Oklahoma provides punishments for crimes and names them misdemeanors and felonies. Felonies are defined as crimes that may be punishable by death or imprisonment in a penitentiary. Felonies are broken into different punishments according to the circumstances of the crime or crimes.
Nearly every felony, with the exception of different punishments induced by another title, are punishable with a fine that does not exceed one thousand dollars or by imprisonment in state penitentiary for no more than two years. At times a person being convicted will receive both a fine and a prison sentence.
Misdemeanors are never punishable via death, but instead always via a fine or a jail sentence. These jail sentences rarely exceed more than a year. The fines for misdemeanors do not exceed five hundred dollars. Like felonies, a person may be convicted and sentences to both a jail sentence and a fine. These convictions are much lower than any other state.
The charges for misdemeanors are wide and encompass many different kinds of crimes. Because of this they have been broken into different categories and types.
Alcohol related charges include driving under the influence and driving while intoxicated in vary degrees and of multiple offenses as well as public drunkenness and transportation of an open container.
Drug charges include possession of different substances and marijuana along with trafficking and possession with the intent to distribute.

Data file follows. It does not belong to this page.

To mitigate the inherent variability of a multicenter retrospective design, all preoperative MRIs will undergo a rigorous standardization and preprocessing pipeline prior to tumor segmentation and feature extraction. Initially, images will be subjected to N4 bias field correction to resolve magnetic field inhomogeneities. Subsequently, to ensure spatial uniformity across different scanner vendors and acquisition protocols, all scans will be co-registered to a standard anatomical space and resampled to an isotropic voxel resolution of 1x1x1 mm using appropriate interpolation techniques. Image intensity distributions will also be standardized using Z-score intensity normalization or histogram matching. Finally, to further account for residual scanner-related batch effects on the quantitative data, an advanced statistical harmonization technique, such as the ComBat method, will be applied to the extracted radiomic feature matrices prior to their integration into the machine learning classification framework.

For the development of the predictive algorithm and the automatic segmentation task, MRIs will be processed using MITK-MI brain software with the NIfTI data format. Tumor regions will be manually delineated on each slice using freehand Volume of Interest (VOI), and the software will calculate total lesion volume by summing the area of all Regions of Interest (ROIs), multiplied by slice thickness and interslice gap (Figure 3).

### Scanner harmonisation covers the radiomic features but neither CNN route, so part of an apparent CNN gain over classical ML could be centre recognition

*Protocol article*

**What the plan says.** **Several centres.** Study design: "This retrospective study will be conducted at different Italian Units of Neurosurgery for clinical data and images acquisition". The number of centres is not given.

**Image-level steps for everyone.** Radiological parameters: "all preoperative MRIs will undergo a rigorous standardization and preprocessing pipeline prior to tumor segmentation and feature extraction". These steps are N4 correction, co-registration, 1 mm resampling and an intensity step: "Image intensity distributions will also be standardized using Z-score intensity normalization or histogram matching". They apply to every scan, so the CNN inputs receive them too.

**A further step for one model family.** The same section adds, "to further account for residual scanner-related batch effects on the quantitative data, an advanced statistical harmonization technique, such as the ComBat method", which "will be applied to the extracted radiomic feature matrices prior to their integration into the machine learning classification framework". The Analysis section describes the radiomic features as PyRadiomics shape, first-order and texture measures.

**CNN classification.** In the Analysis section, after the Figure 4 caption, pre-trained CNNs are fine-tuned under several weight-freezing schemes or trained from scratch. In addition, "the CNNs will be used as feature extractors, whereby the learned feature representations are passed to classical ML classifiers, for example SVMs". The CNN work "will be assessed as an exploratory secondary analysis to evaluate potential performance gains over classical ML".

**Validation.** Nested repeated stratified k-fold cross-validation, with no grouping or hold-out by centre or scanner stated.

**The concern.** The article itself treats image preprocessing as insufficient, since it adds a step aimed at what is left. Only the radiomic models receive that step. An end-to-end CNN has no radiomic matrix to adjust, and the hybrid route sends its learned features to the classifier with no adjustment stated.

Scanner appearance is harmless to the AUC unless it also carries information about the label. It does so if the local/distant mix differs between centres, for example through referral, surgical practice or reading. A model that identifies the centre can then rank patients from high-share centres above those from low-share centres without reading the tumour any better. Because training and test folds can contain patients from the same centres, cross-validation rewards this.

Crimes against children include different forms of child abuse and enabling child neglect. Assault and battery charges include charges of varying degrees and various objects.
Property rights offenses is the most encompassing section with check fraud, damage to property, and different degrees of theft and larceny underneath.
Resisting, eluding, leaving, and obstructing an officer serves as another category. The final category in the Oklahoma misdemeanor categories is fire arm charges.
Oklahoma Misdemeanor Expungement
Expungement is also called expunction. It is a court order that legally seals an arrest record. This means it is "erased" from public viewing completely. The only people who will then have access to the file are the proper authorities. Expungement also refers to the setting aside of a criminal conviction.
After an expungement a person will then be legally able to state that he or she never was arrested for a crime because there will be no record of it. This is helpful when a person is applying for professional licensing and future employment.
Eligibility for expungement
Eligibility for expungement depends on the crime committed and the standing conviction. Not all, but some misdemeanor, felony, and juvenile cases are eligible for legal expungement.
Oklahoma has two different types of expungements: deferred sentence and complete. Deferred sentence expungement is for those who have completed probation under the agreements. In this case the criminal case will be sealed and no conviction will follow. Complete expungement includes a court case where there was a conviction and an arrest. This kind of expungement is for those charged with misdemeanors and felonies. However, certain criteria must be met first: the case must be dismissed for at least a year, a person must have been found not guilty and a case has to be closed for ten years without any other charges to follow. See also:
Oklahoma Arrest Warrants External link (opens in new window)
Oklahoma Felony External link (opens in new window)
Oklahoma Expungement External link (opens in new window)